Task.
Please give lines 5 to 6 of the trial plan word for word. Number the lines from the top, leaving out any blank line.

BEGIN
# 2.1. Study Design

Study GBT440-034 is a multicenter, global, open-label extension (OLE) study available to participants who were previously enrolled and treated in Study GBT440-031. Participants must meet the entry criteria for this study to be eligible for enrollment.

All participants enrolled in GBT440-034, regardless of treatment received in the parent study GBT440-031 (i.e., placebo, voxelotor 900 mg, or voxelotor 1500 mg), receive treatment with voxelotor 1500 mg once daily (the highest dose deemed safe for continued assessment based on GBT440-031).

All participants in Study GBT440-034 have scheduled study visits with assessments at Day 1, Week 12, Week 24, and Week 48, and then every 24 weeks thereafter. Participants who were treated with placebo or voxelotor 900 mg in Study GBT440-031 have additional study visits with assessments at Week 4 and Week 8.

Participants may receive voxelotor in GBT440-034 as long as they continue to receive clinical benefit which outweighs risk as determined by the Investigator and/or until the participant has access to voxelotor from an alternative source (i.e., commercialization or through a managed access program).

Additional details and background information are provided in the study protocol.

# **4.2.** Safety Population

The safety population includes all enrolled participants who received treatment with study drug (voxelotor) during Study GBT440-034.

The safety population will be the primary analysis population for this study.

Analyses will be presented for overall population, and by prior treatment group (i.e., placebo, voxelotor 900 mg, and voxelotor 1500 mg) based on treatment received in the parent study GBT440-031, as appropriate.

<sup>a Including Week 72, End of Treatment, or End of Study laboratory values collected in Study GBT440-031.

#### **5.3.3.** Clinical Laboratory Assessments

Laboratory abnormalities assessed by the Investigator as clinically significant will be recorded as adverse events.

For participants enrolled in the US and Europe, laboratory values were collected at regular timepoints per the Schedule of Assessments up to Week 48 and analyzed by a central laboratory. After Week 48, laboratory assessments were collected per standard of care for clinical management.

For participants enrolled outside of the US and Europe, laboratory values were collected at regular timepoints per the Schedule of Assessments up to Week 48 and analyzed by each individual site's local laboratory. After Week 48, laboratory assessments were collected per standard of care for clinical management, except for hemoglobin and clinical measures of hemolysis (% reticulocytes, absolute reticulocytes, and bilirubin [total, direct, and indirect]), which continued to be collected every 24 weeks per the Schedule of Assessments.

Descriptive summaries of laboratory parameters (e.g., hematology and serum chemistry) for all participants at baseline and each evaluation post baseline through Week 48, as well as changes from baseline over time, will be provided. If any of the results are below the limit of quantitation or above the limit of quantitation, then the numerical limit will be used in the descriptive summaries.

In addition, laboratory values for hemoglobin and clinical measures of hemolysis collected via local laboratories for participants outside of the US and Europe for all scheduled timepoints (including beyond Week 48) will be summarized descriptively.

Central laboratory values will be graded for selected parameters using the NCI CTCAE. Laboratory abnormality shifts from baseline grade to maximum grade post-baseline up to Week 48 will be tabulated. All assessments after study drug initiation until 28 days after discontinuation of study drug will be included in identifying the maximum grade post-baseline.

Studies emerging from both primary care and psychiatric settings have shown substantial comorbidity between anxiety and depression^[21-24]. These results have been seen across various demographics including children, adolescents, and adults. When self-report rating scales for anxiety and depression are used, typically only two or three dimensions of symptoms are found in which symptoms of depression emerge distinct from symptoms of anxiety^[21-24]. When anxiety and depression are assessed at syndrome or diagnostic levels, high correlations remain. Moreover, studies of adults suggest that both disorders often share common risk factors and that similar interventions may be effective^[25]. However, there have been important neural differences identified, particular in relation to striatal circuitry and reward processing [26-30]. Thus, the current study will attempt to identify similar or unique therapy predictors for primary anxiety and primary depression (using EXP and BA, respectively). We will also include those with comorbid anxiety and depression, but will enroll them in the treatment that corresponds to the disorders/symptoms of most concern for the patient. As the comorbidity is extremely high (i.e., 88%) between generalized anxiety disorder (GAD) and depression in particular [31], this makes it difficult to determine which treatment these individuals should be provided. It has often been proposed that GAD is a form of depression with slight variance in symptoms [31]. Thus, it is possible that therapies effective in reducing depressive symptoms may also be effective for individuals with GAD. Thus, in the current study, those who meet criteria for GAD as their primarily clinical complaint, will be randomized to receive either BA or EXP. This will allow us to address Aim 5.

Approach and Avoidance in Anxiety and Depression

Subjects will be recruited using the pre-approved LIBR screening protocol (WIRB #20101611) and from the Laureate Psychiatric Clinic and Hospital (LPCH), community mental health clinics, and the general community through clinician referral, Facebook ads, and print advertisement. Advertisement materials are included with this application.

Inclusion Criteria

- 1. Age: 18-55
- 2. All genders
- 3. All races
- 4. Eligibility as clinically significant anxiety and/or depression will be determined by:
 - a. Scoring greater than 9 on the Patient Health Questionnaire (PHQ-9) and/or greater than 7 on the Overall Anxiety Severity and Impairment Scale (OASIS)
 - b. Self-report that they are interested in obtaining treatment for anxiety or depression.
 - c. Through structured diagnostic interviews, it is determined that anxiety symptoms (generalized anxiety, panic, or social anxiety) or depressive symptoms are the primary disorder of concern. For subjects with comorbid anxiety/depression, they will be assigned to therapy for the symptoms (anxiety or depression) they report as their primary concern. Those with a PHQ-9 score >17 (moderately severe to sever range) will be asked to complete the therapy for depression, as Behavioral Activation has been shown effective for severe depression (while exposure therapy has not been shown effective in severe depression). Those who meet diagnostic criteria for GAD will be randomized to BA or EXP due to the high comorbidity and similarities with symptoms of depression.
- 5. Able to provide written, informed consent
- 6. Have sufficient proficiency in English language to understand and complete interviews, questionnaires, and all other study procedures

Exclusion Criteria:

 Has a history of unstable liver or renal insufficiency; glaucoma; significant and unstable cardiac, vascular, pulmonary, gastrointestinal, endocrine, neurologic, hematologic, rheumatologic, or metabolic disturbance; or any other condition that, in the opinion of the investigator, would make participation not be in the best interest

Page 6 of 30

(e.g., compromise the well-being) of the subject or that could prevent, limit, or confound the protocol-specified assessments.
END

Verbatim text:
Participants may receive voxelotor in GBT440-034 as long as they continue to receive clinical benefit which outweighs risk as determined by the Investigator and/or until the participant has access to voxelotor from an alternative source (i.e., commercialization or through a managed access program).

Additional details and background information are provided in the study protocol.